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Margaret Nimno, chief engagement officer for enCircle, referring to budget cuts to West Virginia's services for individuals with intellectual and developmental disabilities. Despite an ongoing federal investigation into the state's treatment of people with disabilities, an amendment on the final night of the session cut spending. (West Virginia Watch — March 12, 2024)
The number of children who...
Maryland students are already allowed to carry the drug to combat opioid overdoses, which are spiking among young people. A bill would set standards and outline expectations for students.
Last year, the city gave a lease to a homeless encampment. Although that created some autonomy, it certainly didn't solve the problems faced by its residents.
Lawmakers hope grant and loan programs can help small towns keep their markets open.
The U.S. Department of Agriculture issued warning letters to 32 states and two territories that were behind on processing resident applications for SNAP benefits. The backlog of applications leave many residents without food access.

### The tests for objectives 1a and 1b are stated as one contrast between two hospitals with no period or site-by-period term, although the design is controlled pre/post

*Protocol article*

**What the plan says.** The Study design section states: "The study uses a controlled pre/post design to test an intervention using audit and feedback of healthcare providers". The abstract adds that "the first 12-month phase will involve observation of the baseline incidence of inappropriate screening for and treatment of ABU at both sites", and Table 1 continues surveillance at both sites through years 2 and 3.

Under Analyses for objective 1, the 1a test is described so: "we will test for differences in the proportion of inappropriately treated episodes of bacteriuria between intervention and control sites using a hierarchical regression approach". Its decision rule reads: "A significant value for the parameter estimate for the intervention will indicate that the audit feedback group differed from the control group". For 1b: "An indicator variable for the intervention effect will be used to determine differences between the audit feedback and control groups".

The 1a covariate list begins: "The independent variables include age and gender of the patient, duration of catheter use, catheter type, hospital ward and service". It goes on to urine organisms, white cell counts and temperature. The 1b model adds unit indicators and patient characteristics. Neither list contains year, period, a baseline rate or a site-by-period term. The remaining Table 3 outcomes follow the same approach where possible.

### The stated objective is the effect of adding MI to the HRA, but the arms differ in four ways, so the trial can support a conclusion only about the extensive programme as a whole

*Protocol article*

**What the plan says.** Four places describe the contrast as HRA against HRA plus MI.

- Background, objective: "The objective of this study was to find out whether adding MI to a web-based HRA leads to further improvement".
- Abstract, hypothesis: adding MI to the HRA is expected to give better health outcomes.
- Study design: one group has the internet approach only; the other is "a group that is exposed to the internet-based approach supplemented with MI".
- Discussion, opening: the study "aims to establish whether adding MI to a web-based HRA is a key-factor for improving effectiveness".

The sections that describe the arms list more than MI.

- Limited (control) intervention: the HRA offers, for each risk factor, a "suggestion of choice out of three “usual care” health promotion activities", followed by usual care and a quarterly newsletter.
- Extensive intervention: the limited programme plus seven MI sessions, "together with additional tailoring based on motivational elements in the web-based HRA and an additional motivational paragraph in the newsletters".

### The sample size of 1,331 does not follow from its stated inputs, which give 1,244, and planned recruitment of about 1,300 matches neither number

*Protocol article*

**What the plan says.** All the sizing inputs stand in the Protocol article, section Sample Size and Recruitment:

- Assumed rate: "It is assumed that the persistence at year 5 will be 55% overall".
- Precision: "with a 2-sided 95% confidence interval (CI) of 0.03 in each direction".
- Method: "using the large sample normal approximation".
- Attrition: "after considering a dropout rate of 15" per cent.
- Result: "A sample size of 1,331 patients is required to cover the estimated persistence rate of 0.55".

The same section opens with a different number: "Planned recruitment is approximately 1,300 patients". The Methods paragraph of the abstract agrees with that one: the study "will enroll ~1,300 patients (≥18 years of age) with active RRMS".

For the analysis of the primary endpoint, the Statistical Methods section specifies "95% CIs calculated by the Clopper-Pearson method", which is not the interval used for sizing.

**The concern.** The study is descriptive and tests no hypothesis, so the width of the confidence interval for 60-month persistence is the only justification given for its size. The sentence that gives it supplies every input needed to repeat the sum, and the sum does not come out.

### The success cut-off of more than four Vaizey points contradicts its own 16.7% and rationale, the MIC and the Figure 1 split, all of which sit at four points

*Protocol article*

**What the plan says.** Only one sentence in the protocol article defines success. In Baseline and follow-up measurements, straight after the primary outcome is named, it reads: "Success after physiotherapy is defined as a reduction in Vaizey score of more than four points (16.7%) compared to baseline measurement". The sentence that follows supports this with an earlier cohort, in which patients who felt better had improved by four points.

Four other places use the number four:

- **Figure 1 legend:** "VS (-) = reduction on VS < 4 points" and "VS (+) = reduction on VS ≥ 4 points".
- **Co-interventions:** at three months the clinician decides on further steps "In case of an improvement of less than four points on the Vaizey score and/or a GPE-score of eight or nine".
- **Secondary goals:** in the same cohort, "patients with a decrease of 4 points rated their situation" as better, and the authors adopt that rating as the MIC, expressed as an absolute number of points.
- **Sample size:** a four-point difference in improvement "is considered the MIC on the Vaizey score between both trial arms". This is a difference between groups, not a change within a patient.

Fifteen states are not participating in a program to provide meals to school-age children over the summer, due to administrative costs or ideological opposition.
In 2022, the state raised the income eligibility for the Supplemental Nutrition Assistance Program from 165 percent of the federal poverty income to 200 percent, expanding the eligible population by 420,000 residents.
Dozens of cities are running pilot programs to show that direct cash assistance is an effective way to address poverty. Critics warn that offering money without work requirements or any strings attached will backfire.
The state has not yet signed up for a federal program that would help feed 2 million children who receive free or reduced-cost school lunches over the summer. State officials expect their own funds to be sufficient.
Chicago is pondering city-owned grocery stores in its poor neighborhoods. It might be a worthwhile experiment.
Investing in poor neighborhoods or dispersing the poor citywide each have their proponents. But place-based strategies — improving neighborhoods — may be our only feasible option.
More than 12,000 state residents who applied or attempted to recertify for the Supplemental Nutrition Assistance Program, commonly known as food stamps, are still awaiting for their benefits to be processed months later.
Getting everybody housed requires multiple systems to work together, tapping the collective power of state, local and federal policymakers supported by the faith community, the business sector and philanthropy.
An audit from earlier this year found that, across 46 states, state agencies failed to report an estimated 34,000 cases of missing foster kids, including children who ran away multiple times.